Staffers claimed that they never intended the list to go public. It was left and educate the public about the
intended, they told the San Francisco Chronicle, “only to influence lawmakers to importance of a long-valued tree
support an item in the budget bill that would permit oil drilling in the Arctic National species.
Wildlife Refuge.” Revenues from selling the selected properties, plus sales of
naming opportunities involving other locations in the park system, would equal the
Restorations
expected $2.4 billion that would be earned over 5 years from oil lease sales in the
refuge.
After years of foot dragging and three
decades since toxic polychlorinated
But if the Pombo people viewed the proposal as no more than a “theoreti-
byphenyls (PCBs) the company had
cal exercise” or “conversation starter,” others took it dead seriously. Righteous
dumped were discovered in the upper
indignation spewed forth from the Sierra Club as well as from NPCA and elsewhere
Hudson River, GE has at last agreed to
in the environmental community. District of Columbia Delegate Eleanor Holmes
begin dredging them out in early 2007.
Norton expressed concern. Virginia Representative James P. Moran, Jr., who
Phase 1, to which the company is now
represents Arlington, promised that Congress would never allow the island to be
firmly pledged, will cost $100 million
sold off, adding that the proposal was “probably a scare tactic.” But, he told The
to $150 million, says the New York
Washington Post, if Pombo “could get away with it he would.”
Times, and last about 6 years. It will
remove about 10% of the PCBs. Once
As Pombo faced what the Post called the “uproar” over Roosevelt Island,
that phase is completed, the company
he continued his controversial efforts to weaken the Endangered Species Act. He
said it would reach a decision as to
also faced charges from the nonprofit Center for Public Integrity that he “may have
whether to proceed to a $500 million,
broken the law by not paying taxes on foreign trips paid for by a shadowy private
5 year Phase 2 effort. Environmental-
foundation.” This group, the International Foundation for the Conservation of
ists complained that the company had
Natural Resources, was said to have paid Pombo more than $23,000 to attend
still not made a full commitment. They
whaling conferences in Japan and New Zealand. Major donors to the foundation
warned that it might try to wriggle out
include food companies, the Japan Whaling Association, the National Trappers
of Phase 2 by claiming, as it often has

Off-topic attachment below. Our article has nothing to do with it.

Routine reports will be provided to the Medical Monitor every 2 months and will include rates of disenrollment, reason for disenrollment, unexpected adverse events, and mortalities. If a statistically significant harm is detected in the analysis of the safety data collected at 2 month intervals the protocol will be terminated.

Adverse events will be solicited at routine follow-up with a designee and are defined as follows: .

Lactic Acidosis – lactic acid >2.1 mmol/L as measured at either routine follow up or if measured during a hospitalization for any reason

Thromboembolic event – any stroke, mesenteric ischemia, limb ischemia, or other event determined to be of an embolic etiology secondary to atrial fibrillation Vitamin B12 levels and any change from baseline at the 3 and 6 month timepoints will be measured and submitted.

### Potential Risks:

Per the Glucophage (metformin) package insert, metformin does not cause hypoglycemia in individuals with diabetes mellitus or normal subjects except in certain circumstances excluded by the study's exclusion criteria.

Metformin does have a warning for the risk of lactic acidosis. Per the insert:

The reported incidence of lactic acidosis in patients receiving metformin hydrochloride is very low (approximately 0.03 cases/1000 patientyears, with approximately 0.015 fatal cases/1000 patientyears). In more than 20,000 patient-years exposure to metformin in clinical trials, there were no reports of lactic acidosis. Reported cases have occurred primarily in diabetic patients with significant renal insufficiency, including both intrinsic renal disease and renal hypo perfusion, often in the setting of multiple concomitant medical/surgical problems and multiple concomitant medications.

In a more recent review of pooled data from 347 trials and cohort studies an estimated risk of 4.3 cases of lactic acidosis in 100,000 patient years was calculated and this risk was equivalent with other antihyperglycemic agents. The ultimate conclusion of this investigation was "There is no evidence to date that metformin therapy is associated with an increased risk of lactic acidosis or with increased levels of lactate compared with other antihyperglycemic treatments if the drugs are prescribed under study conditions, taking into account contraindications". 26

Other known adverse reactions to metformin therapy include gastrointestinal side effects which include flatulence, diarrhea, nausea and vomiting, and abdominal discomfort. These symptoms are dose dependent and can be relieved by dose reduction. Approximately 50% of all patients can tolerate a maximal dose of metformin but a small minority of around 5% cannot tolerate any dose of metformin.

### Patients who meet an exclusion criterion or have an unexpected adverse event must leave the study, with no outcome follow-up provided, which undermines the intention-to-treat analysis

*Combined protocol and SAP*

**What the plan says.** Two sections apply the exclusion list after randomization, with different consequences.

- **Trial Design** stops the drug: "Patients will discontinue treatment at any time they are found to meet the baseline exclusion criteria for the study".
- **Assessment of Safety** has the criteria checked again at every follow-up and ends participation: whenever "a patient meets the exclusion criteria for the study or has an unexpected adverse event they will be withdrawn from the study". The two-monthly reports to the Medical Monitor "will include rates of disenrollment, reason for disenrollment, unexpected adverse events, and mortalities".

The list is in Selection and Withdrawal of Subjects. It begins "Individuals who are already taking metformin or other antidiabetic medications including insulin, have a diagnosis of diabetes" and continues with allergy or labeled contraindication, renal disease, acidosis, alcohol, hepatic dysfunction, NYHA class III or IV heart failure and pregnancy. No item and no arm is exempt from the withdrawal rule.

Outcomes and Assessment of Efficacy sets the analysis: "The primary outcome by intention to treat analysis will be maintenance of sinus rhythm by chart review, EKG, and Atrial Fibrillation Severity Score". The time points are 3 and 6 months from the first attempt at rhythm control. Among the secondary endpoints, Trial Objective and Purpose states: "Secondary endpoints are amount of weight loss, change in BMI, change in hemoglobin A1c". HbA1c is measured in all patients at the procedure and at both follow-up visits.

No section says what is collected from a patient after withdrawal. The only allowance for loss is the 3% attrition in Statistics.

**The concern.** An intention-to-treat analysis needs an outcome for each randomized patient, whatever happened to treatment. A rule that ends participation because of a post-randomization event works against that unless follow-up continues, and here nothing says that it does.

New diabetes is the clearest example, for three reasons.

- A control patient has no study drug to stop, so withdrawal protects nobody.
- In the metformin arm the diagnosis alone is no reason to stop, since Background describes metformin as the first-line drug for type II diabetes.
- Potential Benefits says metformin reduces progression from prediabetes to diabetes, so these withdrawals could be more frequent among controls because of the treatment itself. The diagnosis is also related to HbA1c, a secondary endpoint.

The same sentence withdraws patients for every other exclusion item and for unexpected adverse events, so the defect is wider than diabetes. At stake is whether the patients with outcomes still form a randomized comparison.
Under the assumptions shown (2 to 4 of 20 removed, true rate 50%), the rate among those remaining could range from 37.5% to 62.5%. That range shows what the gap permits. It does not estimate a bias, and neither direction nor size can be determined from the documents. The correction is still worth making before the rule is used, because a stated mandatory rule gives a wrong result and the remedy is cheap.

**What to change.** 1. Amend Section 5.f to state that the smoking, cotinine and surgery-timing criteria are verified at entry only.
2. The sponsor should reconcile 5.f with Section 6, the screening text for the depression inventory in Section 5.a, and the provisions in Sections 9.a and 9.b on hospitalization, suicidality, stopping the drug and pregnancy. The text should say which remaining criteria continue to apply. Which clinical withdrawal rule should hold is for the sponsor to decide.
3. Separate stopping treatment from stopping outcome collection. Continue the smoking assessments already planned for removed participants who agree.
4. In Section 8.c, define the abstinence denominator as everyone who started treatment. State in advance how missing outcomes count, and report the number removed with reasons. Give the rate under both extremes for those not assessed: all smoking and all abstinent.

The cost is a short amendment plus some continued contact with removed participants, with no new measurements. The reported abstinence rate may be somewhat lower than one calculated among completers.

Association, and the International Fur Trade Association.
6
in the past, that dredging does not
work and using Phase I’s results as
evidence. “Exactly what we would
expect,” said Rich Schiafo at Scenic Ford Plant Clean-Up
Hudson. “A lack of commitment to
cleaning up their mess.” In a recent five-part series, the outraged Bergen Record outlined “how
hazardous waste from Ford’s former Mahwah plant is wreaking havoc on the
Last summer a Boston Whaler environment years after it was supposed to have been cleaned up.” Over 25
belonging to New York’s Department years, until the plant closed in 1980, Ford built 6 million vehicles at Mahwah, New
of Environmental Conservation spent Jersey and “generated an ocean of hazardous waste” including “toxic paint sludge
much time whizzing about the Hudson laced with lead, volatile organic compounds and other dangerous chemicals.”
River. Aboard were researchers Children in one affected community, continued the paper, “used to take discarded
listening via hydrophones for “pings” car hoods and slide down the artificial hillsides of sludge, then return with nose-
from battery powered sonic “tags” bleeds—a typical symptom of chromium poisoning.”
that had been attached to 9 wild and
25 hatchery-raised Atlantic sturgeon. Large amounts of the Ford wastes still lie buried in the Ramapo mountains
These and 121 other sturgeon had and are leaching into groundwater, the paper contended, despite a federal
also been equipped with external Superfund designation and 4 cleanup efforts that failed. “It is long past time for a
identification tags advising anyone federal criminal investigation into the sludge dumping and puny cleanup efforts,”
finding the fish about how to report said the Record, which also called on local legislators to press EPA to “bring about a
them. These efforts are the latest in a real cleanup effort.”
long struggle to bring the impressive
Atlantic sturgeon, an ancient migra-
tory species that can reach 10 feet in
length and was once heavily fished,
Maine Lobster Heists
back from severe depletion in the
river. The data will provide new Maine coast lobstermen, already beset by a low catch this year after 15
insight into the movements of the years of abundance during which the harvest tripled, were rocked even harder by a
species, about which little has been series of nighttime thefts on the wharves. Thieves made off with some $17,000
learned since the commercial Hudson worth in separate attacks along the southern Maine coast from Cundy’s Harbor to
fishery was shut down in the mid- South Harpswell.
1990s. The hope is to recover from
what Fran Dunwell, director of the After what seemed to many lobstermen to be too long a pause, police
Hudson River Estuary Program, arrested two suspects, both local clam-diggers whose activities had been ham-
characterizes as a “crisis” and reopen pered by persistent red tides that had shut down some of the beds. Receipts
the fishery. Every bit of new knowl- obtained from a dealer, police Lieutenant Jonathan Cornish told The Washington
edge about the species’ habits and Post, enabled him to “prove they had possession of lobsters.”